Sports however, suffered.
He was still taking batting lessons and was still practicing, but his body wasn’t as athletic as he had been. He neglected proper movement training, neglected the “functional” exercises and his “corrective” work was merely stretches.
He got slower, lost bat speed, his arm worsened and he regressed as an athlete. Once we integrated back the work that helps make him more athletic, he got back to where he was with his previous level of performance.
Another athlete I used to train came back to me after spending some time with a nationally known powerlifting coach. With me at age 13/14 he was able to deadlift over 350 lbs and bench press over 250 at a body weight of about 150 lbs, he also was pulled up to JV football and varsity wrestling in 8th grade.
He left. Went the powerlifting route. Got stronger in the barbell lifts.
He also began running a slower 40 at 16 then he was at 13 (5.25). He was no doubt stronger, but it wasn’t applied strength. It was very specific strength, strength used only on a platform and not on a field.
He came back. Lost 10 lbs, got stronger overall, could touch his toes again, didn’t have knee pain, hit an all-time max bench and went out and ran a 4.7 40 after 3 months of training my way.
The year before he only started one way, now he is starting on both sides of the ball, he is a leader on his team and looks better than the other athletes.
Speed is coachable, trainable, and vital to the success of taking good athletes at 80% and making great athletes at 100%.
- Functional Training and Correctives are Bogus
I may be putting this in my own words, but this is the gist of what was said. I don’t disagree that too many coaches have taken it too far. Limiting loads beyond what is considered “safe” is bullshit. That is a bad coach who is limited by his beliefs. I never limit loads at a capped number, I will however step athletes away from certain lifts when I feel we are at a sufficient level.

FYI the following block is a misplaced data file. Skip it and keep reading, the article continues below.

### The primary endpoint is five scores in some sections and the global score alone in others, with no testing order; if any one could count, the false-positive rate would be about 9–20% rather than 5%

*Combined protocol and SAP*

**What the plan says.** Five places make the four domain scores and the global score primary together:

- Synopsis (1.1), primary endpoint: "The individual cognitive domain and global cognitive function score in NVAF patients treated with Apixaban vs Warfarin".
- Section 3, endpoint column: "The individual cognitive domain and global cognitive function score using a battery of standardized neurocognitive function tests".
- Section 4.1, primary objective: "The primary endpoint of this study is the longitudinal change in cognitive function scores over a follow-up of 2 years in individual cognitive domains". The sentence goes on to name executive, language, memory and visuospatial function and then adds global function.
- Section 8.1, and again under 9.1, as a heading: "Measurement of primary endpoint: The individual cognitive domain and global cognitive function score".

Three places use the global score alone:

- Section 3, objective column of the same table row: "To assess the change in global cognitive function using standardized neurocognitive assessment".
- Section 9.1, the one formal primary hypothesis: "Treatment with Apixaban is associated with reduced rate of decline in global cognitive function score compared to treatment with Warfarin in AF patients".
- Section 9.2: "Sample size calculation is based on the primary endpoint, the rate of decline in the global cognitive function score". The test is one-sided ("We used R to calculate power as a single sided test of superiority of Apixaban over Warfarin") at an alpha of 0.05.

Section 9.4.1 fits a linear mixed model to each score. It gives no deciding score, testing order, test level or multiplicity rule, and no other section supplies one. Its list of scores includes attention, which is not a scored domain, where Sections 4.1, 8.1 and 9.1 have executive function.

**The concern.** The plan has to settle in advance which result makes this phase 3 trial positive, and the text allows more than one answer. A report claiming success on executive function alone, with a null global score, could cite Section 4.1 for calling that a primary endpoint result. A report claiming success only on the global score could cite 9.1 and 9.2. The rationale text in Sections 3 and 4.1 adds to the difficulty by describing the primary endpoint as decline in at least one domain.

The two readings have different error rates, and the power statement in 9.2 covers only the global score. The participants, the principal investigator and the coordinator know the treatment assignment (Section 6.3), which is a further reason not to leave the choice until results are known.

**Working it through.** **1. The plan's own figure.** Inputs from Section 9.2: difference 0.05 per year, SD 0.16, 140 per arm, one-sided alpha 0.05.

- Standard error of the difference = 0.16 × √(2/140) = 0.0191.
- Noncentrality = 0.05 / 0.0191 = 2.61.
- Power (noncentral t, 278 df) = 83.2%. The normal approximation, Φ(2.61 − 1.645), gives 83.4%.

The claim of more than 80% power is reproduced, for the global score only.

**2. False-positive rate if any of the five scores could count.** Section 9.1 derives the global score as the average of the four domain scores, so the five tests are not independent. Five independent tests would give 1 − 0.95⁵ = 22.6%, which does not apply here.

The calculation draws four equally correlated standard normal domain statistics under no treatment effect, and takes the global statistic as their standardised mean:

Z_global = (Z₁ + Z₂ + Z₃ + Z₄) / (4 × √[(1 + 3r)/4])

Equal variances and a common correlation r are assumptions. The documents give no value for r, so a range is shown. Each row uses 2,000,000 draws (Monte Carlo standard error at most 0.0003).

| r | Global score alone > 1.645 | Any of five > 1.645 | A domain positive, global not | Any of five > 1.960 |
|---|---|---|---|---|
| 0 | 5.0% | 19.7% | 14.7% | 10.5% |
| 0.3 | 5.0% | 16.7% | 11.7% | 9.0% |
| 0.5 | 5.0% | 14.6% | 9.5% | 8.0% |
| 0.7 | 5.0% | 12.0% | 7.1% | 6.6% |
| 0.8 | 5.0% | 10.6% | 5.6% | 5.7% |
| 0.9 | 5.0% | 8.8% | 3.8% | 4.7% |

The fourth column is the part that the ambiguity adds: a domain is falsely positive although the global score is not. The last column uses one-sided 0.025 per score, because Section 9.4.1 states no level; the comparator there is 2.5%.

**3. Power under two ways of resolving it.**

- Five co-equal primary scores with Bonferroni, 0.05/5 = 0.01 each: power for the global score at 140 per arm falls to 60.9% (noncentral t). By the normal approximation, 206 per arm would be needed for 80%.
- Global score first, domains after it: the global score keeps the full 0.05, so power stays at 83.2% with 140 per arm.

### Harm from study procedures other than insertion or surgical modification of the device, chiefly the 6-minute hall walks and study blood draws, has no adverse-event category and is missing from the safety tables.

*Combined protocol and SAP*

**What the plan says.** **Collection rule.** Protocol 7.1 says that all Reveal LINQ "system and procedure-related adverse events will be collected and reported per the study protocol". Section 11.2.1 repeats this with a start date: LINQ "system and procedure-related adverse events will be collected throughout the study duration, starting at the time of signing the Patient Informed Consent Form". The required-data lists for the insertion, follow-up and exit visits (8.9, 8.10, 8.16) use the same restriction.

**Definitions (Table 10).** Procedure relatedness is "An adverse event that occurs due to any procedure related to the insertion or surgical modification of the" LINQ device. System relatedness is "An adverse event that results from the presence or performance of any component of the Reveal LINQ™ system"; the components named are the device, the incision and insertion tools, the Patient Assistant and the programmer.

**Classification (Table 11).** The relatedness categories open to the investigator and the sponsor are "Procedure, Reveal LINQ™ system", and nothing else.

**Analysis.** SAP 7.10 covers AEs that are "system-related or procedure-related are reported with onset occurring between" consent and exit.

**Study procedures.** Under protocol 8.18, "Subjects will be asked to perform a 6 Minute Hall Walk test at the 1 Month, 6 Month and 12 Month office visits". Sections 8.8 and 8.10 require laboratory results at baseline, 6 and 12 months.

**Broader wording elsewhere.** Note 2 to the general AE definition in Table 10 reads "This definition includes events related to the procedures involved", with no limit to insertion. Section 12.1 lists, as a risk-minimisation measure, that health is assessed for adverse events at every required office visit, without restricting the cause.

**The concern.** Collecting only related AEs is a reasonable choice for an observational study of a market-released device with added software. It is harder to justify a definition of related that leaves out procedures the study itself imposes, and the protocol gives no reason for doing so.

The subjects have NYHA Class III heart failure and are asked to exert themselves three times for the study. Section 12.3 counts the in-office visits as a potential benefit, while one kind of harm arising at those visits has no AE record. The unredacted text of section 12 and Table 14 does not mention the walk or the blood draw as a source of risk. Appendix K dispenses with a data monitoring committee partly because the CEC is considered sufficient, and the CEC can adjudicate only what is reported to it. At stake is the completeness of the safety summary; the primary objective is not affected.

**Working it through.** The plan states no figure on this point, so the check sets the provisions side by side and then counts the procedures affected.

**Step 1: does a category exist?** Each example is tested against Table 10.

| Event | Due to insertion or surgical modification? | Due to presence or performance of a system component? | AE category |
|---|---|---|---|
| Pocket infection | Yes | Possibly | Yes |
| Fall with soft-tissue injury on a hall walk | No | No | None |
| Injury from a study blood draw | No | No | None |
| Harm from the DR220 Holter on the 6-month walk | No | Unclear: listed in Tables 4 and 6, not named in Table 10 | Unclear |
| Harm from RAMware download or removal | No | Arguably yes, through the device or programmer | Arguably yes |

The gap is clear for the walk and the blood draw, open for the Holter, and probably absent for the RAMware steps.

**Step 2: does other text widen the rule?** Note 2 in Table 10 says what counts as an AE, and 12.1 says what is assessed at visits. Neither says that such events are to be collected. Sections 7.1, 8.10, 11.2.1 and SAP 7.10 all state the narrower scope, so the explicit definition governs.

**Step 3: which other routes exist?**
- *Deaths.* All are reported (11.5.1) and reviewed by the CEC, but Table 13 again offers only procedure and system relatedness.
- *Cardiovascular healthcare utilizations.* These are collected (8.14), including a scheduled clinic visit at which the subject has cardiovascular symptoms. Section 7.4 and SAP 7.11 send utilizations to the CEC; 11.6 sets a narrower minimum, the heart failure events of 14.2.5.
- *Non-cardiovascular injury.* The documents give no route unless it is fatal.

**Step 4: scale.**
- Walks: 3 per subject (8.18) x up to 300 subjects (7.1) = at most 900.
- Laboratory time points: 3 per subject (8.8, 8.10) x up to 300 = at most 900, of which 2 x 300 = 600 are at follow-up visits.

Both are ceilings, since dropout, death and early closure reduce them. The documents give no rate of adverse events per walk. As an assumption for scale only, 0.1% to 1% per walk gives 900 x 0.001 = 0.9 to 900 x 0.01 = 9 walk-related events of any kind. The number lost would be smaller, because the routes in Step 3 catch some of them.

Where does corrective exercise come in?
If I have an athlete that just spent time in-season or away at college doing one of those shitty programs their coach made them do, the last thing I want to do is load them up. Why are correctives not useable in this time?
Look its a corrective exercise!
Instead of taking time off, why not do 2-3 weeks of correctives and patterning? Can deadlifting be a corrective exercise? Of course! If you want to play extremist and say that correctives are foofoo BS because it is light weights and balance, or that functional training is only doing medium loads in sport like motions, you are trying to throw reckless judgments at good coaches with sound application of training.
That shit doesn’t fly here.
There is no benefit to single leg strength? Really, because we don’t stop on one leg often? Or we don’t need to deload the body in accessory work due to a practice schedule, so we can get more muscular work done with unilateral exercises without the increased neural fatigue? Or this…
Cause, yeah, lets just bilateral lift.
We can use extreme cases to make points. It is fun, and when we also are a little flippant about it we can make the other person seem like a complete jackass (I do apologize) and that gets a smile. It also spreads misinformation and makes people less good at what they do.